A Boy and His Mother: part I.

A woman not unlike many before and after her. Seeking. For love, for purpose, for passion, but mostly for love. You expected yourself to be stronger. You expected to be wiser, to see a different person in the mirror every morning. But then there you are, abused and tangibly pleading. To love enough. To be patient enough. To withstand enough. You would fix it all just to stay and be enough, to have what you had hoped for and bargained with yourself was true. But then there you are. That woman in the mirror you weren’t expecting to see, and there he is. Your boy.

So you gather yourself, a shell of a woman shattered against instability and chaos and you seek seek seek. And the boy becomes just another piece of you tossed to and fro in the wake of your life. You can only meet his upturned eyes when you press upon the lies and heavy, leaning into them until you’re upright and you tell yourself you’re doing your best for him. And maybe you are doing your best. But he is still your collateral damage, quickly morphing into the wrecking ball you get to pretend is not your consequence. The boy changes before your eyes and you don’t see who he is, a reflection of you, a seeker. He remains tethered to your search for love, and now an additional stability you didn’t know you needed until the lack of it broke you. It broke him before he even knew what it was.

Stability found the wrecking ball boy too late and too hard; consistency isn’t always the dream we have of it. The bruises consistency left on him carried through to his soul, black and blue and vengeful. And still you let him take the blame for a life grown from the seeds you planted, a seekers lonely life and woman’s desire to be loved. A love her son cannot fulfill but a love she allows him to pay the cost for. The price became a vast space, a channel between a mother and her son and as you threw sharp stones of consistency into this channel, cutting him down with a life you wanted him to be grateful for, a life he could never be safe in, he threw in more wounded- an array of people he couldn’t love, another reflection of your damage. Weapons you would use against him and evidence, you would tell yourself, that he was not your fault.

You didn’t see the barriers he was creating by replicating a damaged life. As you pulled your boy in closer to nurse him, to cradle him, to use him like only a mother can use a child, you didn’t see the ways he had tried to barricade you. With the damage of a wrecking ball he distracted you with chaos. Allowing you to recognize yourself in the wounded, and recognize in younger eyes a man who left you with this boy. As you ventured from the torture of being someone you hadn’t prepared to be, trying to be healed of disappointment in yourself you began to berate that old man in this new one. Reminding your son that his father was no hero. He was not a man to be idolized. He was simply a man whom you foolishly loved in your youth. But your boy saw, like only one whose survival relies on their ability to read others, that even you idolized that youthful love.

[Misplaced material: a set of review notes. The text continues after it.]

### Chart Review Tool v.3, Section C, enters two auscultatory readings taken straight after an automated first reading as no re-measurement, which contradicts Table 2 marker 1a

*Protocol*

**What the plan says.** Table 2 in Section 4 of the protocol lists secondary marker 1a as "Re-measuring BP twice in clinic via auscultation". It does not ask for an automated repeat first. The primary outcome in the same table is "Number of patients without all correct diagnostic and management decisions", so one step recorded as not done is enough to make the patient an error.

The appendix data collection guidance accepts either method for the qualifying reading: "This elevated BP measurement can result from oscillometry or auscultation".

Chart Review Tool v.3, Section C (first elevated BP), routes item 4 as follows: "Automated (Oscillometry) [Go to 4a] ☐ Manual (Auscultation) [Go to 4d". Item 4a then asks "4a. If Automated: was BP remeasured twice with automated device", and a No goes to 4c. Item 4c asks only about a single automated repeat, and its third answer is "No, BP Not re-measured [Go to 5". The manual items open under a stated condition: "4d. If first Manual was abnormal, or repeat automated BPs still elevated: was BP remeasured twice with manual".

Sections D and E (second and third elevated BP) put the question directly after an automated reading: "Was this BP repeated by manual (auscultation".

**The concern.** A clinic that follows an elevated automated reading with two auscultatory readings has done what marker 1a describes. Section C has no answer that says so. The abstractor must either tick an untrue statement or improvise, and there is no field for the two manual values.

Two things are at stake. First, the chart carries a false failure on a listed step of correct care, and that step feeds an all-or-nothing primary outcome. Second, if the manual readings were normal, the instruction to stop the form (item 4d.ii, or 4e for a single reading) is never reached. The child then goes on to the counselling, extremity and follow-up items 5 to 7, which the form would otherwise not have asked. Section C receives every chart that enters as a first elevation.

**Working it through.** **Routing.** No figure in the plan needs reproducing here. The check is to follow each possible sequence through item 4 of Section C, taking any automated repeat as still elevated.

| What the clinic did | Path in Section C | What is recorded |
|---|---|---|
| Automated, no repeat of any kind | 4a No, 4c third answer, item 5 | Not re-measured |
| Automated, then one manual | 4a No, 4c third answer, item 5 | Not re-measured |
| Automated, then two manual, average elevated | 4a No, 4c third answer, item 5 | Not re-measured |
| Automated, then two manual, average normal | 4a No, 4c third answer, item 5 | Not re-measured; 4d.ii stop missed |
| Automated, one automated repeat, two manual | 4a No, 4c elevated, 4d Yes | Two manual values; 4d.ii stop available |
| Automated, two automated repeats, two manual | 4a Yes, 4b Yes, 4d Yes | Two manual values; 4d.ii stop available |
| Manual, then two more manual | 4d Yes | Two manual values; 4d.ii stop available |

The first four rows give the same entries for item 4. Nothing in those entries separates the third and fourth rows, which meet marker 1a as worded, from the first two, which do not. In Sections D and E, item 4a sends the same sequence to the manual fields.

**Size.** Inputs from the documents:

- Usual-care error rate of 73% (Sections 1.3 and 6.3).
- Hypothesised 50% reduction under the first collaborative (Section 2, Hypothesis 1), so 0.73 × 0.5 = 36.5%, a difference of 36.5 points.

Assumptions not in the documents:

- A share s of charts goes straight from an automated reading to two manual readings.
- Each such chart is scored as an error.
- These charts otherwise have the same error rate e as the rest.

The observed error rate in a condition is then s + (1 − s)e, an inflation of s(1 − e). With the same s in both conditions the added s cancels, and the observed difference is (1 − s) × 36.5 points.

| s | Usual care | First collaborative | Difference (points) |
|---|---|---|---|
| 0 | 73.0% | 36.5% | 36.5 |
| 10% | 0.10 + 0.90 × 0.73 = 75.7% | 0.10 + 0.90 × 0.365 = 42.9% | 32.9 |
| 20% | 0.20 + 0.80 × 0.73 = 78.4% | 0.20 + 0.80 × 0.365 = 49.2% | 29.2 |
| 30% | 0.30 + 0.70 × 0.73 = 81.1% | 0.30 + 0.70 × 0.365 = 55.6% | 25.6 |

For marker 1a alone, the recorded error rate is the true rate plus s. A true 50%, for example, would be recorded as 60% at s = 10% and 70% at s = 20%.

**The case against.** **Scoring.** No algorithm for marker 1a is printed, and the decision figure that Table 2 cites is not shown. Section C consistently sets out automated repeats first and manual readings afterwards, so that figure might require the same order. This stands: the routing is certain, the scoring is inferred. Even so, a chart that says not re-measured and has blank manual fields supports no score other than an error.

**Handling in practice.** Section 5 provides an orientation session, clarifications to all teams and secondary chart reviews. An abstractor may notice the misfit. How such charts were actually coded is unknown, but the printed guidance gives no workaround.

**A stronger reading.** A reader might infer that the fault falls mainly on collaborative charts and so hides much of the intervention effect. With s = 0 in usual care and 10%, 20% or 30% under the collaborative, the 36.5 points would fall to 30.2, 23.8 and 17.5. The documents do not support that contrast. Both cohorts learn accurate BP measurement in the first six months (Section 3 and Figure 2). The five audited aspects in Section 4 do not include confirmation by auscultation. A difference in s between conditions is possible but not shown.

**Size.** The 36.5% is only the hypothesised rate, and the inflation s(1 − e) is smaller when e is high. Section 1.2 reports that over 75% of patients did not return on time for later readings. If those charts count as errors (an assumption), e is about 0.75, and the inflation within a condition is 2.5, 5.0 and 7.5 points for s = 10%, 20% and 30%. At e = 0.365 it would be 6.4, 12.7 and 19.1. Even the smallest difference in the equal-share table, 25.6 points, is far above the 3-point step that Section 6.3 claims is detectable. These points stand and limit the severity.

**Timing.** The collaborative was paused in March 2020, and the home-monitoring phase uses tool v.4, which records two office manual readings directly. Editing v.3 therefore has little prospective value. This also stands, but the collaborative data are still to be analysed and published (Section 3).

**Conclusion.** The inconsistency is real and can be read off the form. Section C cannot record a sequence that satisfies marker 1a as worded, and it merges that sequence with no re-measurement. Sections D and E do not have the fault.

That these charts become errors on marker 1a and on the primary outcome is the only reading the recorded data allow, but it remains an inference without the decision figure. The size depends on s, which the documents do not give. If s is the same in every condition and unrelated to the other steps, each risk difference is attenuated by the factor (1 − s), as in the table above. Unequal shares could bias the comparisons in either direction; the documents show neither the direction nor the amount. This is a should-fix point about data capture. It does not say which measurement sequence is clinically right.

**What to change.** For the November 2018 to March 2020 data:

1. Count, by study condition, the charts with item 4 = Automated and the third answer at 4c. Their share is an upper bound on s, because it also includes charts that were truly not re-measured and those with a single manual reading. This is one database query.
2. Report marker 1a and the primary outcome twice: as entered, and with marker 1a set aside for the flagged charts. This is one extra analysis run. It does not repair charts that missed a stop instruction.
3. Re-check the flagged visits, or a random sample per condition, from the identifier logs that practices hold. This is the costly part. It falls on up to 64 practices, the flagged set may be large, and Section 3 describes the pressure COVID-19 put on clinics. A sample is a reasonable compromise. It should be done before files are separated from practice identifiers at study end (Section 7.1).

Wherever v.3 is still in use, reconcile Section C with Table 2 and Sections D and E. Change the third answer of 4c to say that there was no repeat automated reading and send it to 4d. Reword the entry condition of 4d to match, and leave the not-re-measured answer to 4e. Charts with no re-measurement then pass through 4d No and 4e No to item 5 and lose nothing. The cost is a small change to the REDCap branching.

So he too began a quest for a passion he could drown in. Someone to adore and not be able to explain why, a wordless fervor and a quest to be a man. The journey that has no true finish line, no medal to show him where he started and how far he’d come. So girl after girl became woman after woman became a sea of faces and hearts dismembered and torn apart. And in the hustle he found a god he could call on and plead to and pretend he was not still just a lost boy born of a selfish woman. When he did good you remembered your pride and took credit for his attributes, for taking him to church and loving him like you knew what he needed. He asked for weightlessness and you gave him gravity. He needed tenderness and you showed him a world that bears down hard. He outgrew you and remained a gentle boy, calloused as he was. And when his calloused places showed up you pretended to not understand why. Who is this man? And you busied your life with distractions.

Awareness and regret fill the space between mother and son. A man a mother will never have and a boy she cannot keep. And when this boy found his new self, a man with a wrecking ball past, he places one foot in front of the other; the only path left unburned is forward. He sees his mother’s face in so many woman, seekers of love, owners of lonely hearts and like gravity he has been pulled toward them, knowing what they want, offering what they seek. But only for moments. Moments and moments of passionate memories. Seeking more than moments this son cleaves hard from his mother’s face, leaving what he knows how to navigate for a world he cannot own. He seeks vulnerability and exposure as one who knows fear but is tired of it’s course. Fear is but a wrecking ball, destroying all possibility of rejection, all possibility of pain. All possibility.

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2 thoughts on “A Boy and His Mother: part I.

  1. Clearly I haven’t been here for a while because I just saw this now. Sarah Logan, you are a writer, and a truly intuitive, wise woman. Incisive. I don’t have the words, but this is breathtaking.

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